Android How-To: Switch Launchers On Android Lollipop

Lollipop Launcher Switch

Yesterday afternoon, after being done with enough to satisfy the academic shoulder-devil, I treated myself to some enjoyment with my Android phone. I sat down, and an hour later I had a Windows 8.1 metro look-alike, scrapped it for the Google Now Launcher, but decided to remake it to look like and function like the Ice Cream Sandwich (Android 4.0) days of old. Now, that’s all well and good, but why mention it, right? Well, I had to switch my launcher preferences, and that’s something that some people on Google’s latest OS version might not know how to do, especially because the process is ever-so-slightly different from how it was on KitKat (Android 4.4) last year.

So, if you’re like me and have a bunch of launchers installed on your device, then you probably spend too much time customizing, though that’s hardly considered bad when you look at what you’ve made. Anyway, if you’re like me, you enjoy using different launchers for different moods or settings throughout your day, and you might just download another launcher to give it a try since it’s been filling up your various social media streams constantly, but how does one manage these sometimes-numerous launcher interfaces and switch between them?  Here’s how to switch launchers in Lollipop.

In KitKat last year, we saw the inclusion of a settings menu option called ‘Home’ which let you select from your installed launchers which would be the one that the home button return you to. That feature has simply been re-skinned to match the Lollipop aesthetic style of lightness and Material Design. To use this actually-highly-useful feature, go into Settings, and under the Device section, it’ll be the first option. The little trashcan will be that Material aqua-teal if you downloaded it, and if the launcher came pre-installed, it will be greyed out.  The current home launcher is the one with the dot next to it, and to switch which one gets that privilege, just tap the dot in front of another launcher.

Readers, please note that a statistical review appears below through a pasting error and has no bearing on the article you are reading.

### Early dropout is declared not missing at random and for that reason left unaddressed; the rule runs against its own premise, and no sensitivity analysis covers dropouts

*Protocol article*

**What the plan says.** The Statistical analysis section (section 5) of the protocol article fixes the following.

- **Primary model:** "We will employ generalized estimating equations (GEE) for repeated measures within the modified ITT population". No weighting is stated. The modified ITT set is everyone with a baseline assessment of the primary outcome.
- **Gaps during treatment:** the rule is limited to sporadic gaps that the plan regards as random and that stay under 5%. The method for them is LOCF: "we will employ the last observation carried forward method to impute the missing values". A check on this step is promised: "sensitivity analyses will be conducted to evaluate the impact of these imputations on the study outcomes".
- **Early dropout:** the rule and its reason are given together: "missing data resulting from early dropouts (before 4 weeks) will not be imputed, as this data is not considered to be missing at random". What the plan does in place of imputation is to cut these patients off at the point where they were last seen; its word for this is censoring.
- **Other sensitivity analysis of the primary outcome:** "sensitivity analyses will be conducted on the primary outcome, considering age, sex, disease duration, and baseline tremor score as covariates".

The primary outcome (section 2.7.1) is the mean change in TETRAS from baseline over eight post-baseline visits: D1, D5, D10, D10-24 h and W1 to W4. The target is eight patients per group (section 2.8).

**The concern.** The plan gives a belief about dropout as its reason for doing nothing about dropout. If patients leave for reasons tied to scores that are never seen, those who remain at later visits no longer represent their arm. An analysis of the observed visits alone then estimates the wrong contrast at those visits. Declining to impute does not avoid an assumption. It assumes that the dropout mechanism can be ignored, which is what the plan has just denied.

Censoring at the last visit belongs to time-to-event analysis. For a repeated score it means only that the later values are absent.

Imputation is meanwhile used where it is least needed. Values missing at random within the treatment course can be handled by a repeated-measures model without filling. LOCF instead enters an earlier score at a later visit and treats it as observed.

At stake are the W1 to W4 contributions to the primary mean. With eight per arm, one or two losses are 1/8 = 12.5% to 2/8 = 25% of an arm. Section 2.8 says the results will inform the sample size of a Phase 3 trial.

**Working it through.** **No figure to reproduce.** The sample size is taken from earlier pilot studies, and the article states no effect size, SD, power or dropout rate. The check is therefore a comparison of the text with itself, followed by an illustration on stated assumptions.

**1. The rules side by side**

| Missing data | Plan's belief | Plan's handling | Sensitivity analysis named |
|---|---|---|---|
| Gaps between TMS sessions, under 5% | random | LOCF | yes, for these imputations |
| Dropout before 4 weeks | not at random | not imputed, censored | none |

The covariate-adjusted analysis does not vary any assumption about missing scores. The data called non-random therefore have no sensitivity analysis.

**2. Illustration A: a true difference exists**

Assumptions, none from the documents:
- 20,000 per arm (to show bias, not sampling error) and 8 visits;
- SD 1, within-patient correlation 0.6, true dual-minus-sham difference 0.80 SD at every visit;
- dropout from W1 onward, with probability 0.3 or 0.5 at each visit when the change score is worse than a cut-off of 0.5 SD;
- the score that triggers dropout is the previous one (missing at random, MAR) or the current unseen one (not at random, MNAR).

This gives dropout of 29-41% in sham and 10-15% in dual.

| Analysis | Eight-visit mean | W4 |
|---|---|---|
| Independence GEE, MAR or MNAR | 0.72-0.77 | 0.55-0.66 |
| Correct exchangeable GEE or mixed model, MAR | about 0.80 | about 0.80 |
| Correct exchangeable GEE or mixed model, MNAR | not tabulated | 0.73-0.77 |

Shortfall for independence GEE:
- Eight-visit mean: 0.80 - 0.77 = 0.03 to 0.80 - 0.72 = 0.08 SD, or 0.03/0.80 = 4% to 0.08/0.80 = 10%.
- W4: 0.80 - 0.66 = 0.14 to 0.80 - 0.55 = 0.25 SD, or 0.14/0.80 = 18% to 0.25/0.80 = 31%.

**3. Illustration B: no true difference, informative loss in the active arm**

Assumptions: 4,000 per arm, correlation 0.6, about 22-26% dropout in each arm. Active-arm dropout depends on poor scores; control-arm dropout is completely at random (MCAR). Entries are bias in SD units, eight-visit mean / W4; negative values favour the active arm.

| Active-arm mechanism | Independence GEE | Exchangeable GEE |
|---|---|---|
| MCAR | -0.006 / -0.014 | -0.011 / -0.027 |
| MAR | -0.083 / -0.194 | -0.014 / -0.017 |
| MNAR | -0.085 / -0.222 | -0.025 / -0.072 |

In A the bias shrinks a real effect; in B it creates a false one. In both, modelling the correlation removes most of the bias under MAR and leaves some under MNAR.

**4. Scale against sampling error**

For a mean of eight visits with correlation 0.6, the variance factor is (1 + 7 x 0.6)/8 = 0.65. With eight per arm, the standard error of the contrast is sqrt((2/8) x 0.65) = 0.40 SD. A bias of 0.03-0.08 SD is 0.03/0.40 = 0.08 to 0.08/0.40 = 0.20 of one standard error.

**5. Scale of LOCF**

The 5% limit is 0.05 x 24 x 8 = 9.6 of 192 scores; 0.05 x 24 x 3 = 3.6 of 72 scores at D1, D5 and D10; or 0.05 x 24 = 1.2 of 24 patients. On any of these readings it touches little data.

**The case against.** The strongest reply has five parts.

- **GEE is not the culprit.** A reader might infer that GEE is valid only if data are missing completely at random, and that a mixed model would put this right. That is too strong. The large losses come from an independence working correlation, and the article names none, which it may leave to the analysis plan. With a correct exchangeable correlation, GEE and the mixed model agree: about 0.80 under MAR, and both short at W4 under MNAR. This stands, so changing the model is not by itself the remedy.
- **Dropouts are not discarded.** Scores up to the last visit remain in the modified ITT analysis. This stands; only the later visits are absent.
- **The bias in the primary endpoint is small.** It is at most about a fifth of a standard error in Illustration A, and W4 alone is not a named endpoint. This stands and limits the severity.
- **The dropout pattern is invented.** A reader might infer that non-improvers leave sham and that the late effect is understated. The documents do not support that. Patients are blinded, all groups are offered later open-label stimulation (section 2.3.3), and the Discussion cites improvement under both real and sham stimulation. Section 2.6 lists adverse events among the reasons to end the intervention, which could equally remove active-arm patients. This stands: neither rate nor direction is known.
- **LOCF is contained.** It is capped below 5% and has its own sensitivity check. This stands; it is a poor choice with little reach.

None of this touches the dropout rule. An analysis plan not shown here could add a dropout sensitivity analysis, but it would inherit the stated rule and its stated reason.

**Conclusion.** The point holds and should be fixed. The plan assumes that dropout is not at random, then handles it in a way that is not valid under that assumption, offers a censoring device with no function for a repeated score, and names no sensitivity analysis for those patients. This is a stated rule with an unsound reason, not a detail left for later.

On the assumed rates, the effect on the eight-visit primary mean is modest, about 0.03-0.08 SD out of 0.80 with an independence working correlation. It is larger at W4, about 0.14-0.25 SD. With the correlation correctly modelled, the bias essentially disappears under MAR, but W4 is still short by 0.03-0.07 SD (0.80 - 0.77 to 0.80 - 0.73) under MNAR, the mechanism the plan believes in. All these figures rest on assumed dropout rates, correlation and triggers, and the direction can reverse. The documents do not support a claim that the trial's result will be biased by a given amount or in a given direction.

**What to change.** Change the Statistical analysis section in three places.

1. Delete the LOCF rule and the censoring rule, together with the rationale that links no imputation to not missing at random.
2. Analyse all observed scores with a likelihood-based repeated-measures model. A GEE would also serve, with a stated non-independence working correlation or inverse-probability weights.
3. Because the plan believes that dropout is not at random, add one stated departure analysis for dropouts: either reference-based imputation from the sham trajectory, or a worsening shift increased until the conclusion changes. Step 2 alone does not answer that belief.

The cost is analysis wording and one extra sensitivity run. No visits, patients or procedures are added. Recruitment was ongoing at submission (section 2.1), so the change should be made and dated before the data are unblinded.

Now, the other way might work if you got into that settings area and thought ‘Huh, maybe I should try some different launchers, just to see how I can really make my device MY device…’. For those folks, or anyone that downloads launchers, you’ll get a different way to switch. The reason for the difference is that the settings menu works for currently installed launchers, whereas this method only actually presents itself to you if you have downloaded a new launcher then press home. The interface is similar to the ‘Just Once’ and ‘Always’ found on Android before Lollipop, just this time it’s across the bottom of the screen, instead the center of it.

It looks relatively the same, and has an extra hiccup in my opinion. If you have just downloaded something like Nova launcher (which is highly recommended, by the way) and have been using the Google Now Launcher up to that point and want to go straight into Nova, tap home, and you’re presented with the menu at the bottom. You’ve got the ‘just once’ and ‘always’ options, but it’s a little different now. So, to use a different launcher than you were before, you have to select it from the list under the previously-default launcher. The process then takes you into that launcher. The next time you press home, you’ll be offered the same choice, but the new launcher will now appear as the recently-used one.  From there, you can tap ‘always’ and it’ll be set in stone until you download a new launcher or go the settings menu route. If you don’t want to deal with the newest addition to your launcher family right then, and just want to get back to your homescreens and widgets, then just choose ‘always’ from the first time you’re offered the choice, then come back to it using the settings menu method.

Now, that may have seemed long-winded, but some people (like myself) might find the new implementation of choosing a default launcher to be different and possibly obnoxious enough to make you go uninstall that new launcher so you don’t have to deal with the interface. We understand, but now you know how to do it. Which interface (4.4 and below or 5.0 and up) do you think is better for the average or first-time user? Which launcher is your current default or favorite?  Let us know down below.